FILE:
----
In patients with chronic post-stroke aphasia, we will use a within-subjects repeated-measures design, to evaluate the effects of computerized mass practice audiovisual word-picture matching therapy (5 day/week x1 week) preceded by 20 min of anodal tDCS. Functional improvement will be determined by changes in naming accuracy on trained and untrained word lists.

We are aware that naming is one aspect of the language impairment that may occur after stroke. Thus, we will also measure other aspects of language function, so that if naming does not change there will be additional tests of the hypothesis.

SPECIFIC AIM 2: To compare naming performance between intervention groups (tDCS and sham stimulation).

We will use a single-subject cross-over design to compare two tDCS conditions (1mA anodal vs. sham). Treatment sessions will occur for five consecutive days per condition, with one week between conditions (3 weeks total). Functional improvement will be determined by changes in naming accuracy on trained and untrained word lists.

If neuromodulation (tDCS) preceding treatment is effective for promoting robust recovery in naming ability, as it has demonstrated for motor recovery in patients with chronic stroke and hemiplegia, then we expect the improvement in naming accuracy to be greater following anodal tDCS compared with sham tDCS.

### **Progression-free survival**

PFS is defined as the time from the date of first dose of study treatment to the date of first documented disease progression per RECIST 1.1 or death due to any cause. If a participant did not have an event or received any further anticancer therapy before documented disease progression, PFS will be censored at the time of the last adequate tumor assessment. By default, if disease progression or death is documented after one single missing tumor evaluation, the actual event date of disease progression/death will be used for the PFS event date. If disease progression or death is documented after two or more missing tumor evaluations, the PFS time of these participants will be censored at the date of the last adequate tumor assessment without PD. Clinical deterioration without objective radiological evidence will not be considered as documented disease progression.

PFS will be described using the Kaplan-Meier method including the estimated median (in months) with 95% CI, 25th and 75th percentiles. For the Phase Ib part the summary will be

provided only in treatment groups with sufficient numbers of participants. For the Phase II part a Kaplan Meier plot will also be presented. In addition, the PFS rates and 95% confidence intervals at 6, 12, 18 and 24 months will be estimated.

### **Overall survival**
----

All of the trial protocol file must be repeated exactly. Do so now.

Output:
In patients with chronic post-stroke aphasia, we will use a within-subjects repeated-measures design, to evaluate the effects of computerized mass practice audiovisual word-picture matching therapy (5 day/week x1 week) preceded by 20 min of anodal tDCS. Functional improvement will be determined by changes in naming accuracy on trained and untrained word lists.

We are aware that naming is one aspect of the language impairment that may occur after stroke. Thus, we will also measure other aspects of language function, so that if naming does not change there will be additional tests of the hypothesis.

SPECIFIC AIM 2: To compare naming performance between intervention groups (tDCS and sham stimulation).

We will use a single-subject cross-over design to compare two tDCS conditions (1mA anodal vs. sham). Treatment sessions will occur for five consecutive days per condition, with one week between conditions (3 weeks total). Functional improvement will be determined by changes in naming accuracy on trained and untrained word lists.

If neuromodulation (tDCS) preceding treatment is effective for promoting robust recovery in naming ability, as it has demonstrated for motor recovery in patients with chronic stroke and hemiplegia, then we expect the improvement in naming accuracy to be greater following anodal tDCS compared with sham tDCS.

### **Progression-free survival**

PFS is defined as the time from the date of first dose of study treatment to the date of first documented disease progression per RECIST 1.1 or death due to any cause. If a participant did not have an event or received any further anticancer therapy before documented disease progression, PFS will be censored at the time of the last adequate tumor assessment. By default, if disease progression or death is documented after one single missing tumor evaluation, the actual event date of disease progression/death will be used for the PFS event date. If disease progression or death is documented after two or more missing tumor evaluations, the PFS time of these participants will be censored at the date of the last adequate tumor assessment without PD. Clinical deterioration without objective radiological evidence will not be considered as documented disease progression.

PFS will be described using the Kaplan-Meier method including the estimated median (in months) with 95% CI, 25th and 75th percentiles. For the Phase Ib part the summary will be

provided only in treatment groups with sufficient numbers of participants. For the Phase II part a Kaplan Meier plot will also be presented. In addition, the PFS rates and 95% confidence intervals at 6, 12, 18 and 24 months will be estimated.

### **Overall survival**